Islet-specific glucose-6-phosphatase catalytic subunit-related protein (IGRP/G6PC2) is a major autoantigen in both mouse and human type 1 diabetes. IGRP is selectively expressed in islet β cells and polymorphisms in the IGRP gene have recently been associated with variations in fasting blood glucose levels and cardiovascular-associated mortality in humans. Chromatin immunoprecipitation (ChIP) assays have shown that the IGRP promoter binds the islet-enriched transcription factors Pax-6 and BETA2. We show here, again using ChIP assays, that the IGRP promoter also binds the islet-enriched transcription factors MafA and Foxa2. Single binding sites for these factors were identified in the proximal IGRP promoter, mutation of which resulted in decreased IGRP fusion gene expression in βTC-3, Hamster insulinoma tumor (HIT), and Min6 cells. ChiP assays have shown that the islet-enriched transcription factor Pdx-1 also binds the IGRP promoter, but mutational analysis of four Pdx-1 binding sites in the proximal IGRP promoter revealed surprisingly little effect of Pdx-1 binding on IGRP fusion gene expression in βTC-3 cells. In contrast, in both HIT and Min6 cells mutation of these four Pdx-1 binding sites resulted in a ∼50% reduction in fusion gene expression. These data suggest that the same group of islet-enriched transcription factors, namely Pdx-1, Pax-6, MafA, BETA2, and Foxa2, directly or indirectly regulate expression of the two major autoantigens in type 1 diabetes.
Cyrus C Martin, Brian P Flemming, Yingda Wang, James K Oeser and Richard M O'Brien
Kayla A Boortz, Kristen E Syring, Lynley D Pound, Huan Mo, Lisa Bastarache, James K Oeser, Owen P McGuinness, Joshua C Denny and Richard M O’Brien
Genome-wide association study (GWAS) data have linked the G6PC2 gene to variations in fasting blood glucose (FBG). G6PC2 encodes an islet-specific glucose-6-phosphatase catalytic subunit that forms a substrate cycle with the beta cell glucose sensor glucokinase. This cycle modulates the glucose sensitivity of insulin secretion and hence FBG. GWAS data have not linked G6PC2 to variations in body weight but we previously reported that female C57BL/6J G6pc2-knockout (KO) mice were lighter than wild-type littermates on both a chow and high-fat diet. The purpose of this study was to compare the effects of G6pc2 deletion on FBG and body weight in both chow-fed and high-fat-fed mice on two other genetic backgrounds. FBG was reduced in G6pc2 KO mice largely independent of gender, genetic background or diet. In contrast, the effect of G6pc2 deletion on body weight was markedly influenced by these variables. Deletion of G6pc2 conferred a marked protection against diet-induced obesity in male mixed genetic background mice, whereas in 129SvEv mice deletion of G6pc2 had no effect on body weight. G6pc2 deletion also reduced plasma cholesterol levels in a manner dependent on gender, genetic background and diet. An association between G6PC2 and plasma cholesterol was also observed in humans through electronic health record-derived phenotype analyses. These observations suggest that the action of G6PC2 on FBG is largely independent of the influences of environment, modifier genes or epigenetic events, whereas the action of G6PC2 on body weight and cholesterol are influenced by unknown variables.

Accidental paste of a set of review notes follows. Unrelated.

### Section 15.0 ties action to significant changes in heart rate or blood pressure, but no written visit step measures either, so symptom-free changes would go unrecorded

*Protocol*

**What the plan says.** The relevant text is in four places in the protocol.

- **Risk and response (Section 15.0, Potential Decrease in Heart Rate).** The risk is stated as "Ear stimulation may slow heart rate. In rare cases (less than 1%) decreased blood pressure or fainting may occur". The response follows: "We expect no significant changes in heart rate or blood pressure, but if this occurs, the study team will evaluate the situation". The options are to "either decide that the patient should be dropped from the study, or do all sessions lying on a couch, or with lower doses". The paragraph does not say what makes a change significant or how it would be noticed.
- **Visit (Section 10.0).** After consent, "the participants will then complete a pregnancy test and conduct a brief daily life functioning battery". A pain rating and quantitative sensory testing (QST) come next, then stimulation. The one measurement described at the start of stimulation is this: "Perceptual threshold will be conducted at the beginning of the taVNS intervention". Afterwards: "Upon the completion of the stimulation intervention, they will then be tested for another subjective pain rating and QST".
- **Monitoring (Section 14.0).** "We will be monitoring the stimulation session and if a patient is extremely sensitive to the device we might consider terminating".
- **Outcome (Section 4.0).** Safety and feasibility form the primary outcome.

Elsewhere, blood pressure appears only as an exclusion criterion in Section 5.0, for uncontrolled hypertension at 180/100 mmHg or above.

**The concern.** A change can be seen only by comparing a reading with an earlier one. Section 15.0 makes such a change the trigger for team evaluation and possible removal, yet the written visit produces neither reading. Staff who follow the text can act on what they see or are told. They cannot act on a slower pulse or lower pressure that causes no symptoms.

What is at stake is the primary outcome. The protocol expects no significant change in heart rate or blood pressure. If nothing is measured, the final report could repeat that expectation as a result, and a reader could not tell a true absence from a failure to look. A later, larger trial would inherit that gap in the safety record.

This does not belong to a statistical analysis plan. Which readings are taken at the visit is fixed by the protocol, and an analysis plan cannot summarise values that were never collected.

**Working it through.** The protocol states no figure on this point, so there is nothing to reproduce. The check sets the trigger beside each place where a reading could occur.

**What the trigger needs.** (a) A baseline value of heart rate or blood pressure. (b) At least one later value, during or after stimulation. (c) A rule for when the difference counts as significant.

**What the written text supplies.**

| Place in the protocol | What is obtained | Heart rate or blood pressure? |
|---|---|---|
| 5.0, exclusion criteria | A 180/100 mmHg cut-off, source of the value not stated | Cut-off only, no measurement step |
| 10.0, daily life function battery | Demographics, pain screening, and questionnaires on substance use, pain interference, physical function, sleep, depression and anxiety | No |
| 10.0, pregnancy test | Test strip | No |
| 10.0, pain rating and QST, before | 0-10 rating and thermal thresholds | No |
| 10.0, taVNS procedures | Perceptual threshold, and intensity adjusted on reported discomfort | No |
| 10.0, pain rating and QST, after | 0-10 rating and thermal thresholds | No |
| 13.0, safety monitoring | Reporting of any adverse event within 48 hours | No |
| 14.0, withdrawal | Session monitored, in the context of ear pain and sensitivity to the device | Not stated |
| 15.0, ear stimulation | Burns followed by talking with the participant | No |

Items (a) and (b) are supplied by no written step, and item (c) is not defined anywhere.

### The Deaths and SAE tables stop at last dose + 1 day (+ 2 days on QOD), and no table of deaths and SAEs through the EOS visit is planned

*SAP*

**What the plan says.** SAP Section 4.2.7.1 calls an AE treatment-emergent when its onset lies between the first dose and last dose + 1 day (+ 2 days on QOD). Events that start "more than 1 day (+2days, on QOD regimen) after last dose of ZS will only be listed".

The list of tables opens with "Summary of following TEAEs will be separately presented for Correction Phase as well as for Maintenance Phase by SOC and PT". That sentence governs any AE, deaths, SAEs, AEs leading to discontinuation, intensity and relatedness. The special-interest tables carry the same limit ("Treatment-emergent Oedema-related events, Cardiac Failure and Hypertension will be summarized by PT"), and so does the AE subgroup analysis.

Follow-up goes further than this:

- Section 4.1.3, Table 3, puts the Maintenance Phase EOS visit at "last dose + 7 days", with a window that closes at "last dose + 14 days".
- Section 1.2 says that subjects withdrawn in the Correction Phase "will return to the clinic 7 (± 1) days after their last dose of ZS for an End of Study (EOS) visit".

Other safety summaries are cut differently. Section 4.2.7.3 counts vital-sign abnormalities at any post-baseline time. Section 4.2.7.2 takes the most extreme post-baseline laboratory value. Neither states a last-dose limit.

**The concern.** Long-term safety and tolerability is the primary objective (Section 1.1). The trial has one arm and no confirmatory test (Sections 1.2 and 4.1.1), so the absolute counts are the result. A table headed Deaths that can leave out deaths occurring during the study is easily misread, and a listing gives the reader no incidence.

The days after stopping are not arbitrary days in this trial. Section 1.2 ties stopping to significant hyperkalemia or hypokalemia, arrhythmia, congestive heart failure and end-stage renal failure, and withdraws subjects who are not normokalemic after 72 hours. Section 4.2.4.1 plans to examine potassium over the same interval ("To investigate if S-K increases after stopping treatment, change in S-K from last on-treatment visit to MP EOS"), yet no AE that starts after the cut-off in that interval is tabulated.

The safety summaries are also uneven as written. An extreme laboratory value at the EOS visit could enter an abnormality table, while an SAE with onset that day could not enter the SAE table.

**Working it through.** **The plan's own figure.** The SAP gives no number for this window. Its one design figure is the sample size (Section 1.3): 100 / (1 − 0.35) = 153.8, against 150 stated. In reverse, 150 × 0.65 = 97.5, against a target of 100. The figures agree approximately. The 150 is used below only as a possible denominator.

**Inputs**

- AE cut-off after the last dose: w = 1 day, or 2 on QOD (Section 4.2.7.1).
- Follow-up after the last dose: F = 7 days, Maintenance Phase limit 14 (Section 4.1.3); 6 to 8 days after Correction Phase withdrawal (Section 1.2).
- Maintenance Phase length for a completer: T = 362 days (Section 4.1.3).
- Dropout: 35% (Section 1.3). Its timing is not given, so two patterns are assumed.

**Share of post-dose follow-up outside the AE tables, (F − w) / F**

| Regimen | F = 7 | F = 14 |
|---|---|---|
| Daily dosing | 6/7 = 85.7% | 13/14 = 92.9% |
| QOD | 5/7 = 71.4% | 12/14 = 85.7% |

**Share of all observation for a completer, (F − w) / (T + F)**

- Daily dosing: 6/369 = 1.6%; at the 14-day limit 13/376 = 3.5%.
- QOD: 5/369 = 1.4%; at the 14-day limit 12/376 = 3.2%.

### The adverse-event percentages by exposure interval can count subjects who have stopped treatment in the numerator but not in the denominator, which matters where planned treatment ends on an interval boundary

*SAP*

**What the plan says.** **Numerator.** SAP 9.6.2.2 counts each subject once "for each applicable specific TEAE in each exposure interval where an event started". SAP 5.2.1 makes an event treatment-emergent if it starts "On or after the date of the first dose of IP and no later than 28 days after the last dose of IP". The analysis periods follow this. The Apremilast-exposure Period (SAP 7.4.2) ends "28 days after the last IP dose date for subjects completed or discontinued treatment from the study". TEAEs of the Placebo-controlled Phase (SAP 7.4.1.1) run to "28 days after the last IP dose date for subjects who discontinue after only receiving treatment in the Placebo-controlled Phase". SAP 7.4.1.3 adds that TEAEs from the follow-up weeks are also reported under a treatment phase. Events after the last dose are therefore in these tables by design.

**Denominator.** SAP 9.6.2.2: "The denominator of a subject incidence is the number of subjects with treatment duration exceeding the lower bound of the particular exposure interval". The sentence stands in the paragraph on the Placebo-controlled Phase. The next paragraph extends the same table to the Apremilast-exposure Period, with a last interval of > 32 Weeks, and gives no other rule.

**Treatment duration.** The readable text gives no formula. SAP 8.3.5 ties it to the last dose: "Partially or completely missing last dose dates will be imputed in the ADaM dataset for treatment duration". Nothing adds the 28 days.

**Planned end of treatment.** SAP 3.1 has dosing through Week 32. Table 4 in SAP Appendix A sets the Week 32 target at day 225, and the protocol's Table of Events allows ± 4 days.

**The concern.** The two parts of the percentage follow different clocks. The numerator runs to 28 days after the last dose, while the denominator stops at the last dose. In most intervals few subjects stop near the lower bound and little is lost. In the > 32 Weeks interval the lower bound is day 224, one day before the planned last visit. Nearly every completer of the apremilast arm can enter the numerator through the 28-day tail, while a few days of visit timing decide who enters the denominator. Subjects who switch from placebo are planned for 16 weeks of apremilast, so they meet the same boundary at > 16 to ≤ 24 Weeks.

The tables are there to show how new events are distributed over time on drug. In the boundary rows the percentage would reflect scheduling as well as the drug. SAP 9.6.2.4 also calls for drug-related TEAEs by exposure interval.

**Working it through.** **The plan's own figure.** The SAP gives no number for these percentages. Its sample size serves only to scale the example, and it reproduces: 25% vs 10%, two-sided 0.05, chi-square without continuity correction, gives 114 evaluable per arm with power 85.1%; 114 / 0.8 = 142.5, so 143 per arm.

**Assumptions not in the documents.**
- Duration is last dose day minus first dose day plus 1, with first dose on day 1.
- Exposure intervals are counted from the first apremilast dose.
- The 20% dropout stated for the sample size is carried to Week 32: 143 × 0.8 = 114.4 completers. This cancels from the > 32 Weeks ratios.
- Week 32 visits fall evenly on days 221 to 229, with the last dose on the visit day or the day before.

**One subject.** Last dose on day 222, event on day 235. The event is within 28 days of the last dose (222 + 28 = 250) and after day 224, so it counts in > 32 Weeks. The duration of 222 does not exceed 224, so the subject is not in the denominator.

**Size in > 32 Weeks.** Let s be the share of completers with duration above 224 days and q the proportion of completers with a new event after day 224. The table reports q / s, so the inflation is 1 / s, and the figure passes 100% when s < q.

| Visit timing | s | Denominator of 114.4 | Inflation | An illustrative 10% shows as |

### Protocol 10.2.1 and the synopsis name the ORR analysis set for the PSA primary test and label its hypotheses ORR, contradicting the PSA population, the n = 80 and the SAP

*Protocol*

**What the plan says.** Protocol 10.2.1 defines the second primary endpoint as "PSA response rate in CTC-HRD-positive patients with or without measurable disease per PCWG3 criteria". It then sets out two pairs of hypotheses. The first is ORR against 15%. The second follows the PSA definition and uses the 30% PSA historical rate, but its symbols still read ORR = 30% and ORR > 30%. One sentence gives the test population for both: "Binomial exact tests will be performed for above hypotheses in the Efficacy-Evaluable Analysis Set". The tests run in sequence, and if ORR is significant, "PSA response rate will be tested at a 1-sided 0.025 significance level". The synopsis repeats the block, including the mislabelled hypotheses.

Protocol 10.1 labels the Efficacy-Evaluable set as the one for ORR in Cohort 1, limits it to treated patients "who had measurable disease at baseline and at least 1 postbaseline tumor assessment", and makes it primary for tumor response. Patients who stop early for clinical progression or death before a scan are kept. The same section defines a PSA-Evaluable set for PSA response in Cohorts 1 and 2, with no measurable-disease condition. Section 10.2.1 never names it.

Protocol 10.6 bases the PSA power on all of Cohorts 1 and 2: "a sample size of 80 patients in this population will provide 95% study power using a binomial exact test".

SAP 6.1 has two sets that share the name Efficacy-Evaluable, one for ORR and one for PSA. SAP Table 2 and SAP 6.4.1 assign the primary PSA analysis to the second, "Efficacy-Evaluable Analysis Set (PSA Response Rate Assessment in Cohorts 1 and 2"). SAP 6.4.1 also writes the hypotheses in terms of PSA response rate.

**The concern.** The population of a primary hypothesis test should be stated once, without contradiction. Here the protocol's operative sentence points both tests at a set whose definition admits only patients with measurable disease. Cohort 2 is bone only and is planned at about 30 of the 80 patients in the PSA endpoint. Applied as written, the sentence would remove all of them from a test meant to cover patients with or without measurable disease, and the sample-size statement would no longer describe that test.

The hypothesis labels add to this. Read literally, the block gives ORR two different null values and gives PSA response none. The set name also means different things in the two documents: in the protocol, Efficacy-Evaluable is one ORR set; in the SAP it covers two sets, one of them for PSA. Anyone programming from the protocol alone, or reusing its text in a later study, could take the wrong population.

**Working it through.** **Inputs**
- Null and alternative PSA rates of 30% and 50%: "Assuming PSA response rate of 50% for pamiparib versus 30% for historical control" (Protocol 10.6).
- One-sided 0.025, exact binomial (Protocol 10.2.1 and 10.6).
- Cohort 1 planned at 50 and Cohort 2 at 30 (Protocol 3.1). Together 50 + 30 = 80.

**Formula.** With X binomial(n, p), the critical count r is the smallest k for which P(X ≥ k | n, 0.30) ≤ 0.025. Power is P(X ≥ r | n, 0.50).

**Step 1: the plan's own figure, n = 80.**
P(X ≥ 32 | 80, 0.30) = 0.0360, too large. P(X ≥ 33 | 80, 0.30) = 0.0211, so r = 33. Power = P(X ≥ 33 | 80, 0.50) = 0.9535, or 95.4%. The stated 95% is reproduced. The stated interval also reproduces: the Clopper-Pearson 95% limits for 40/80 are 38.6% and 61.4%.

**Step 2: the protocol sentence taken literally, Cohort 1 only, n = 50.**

Lynley D Pound, Suparna A Sarkar, Stéphane Cauchi, Yingda Wang, James K Oeser, Catherine E Lee, Philippe Froguel, John C Hutton and Richard M O'Brien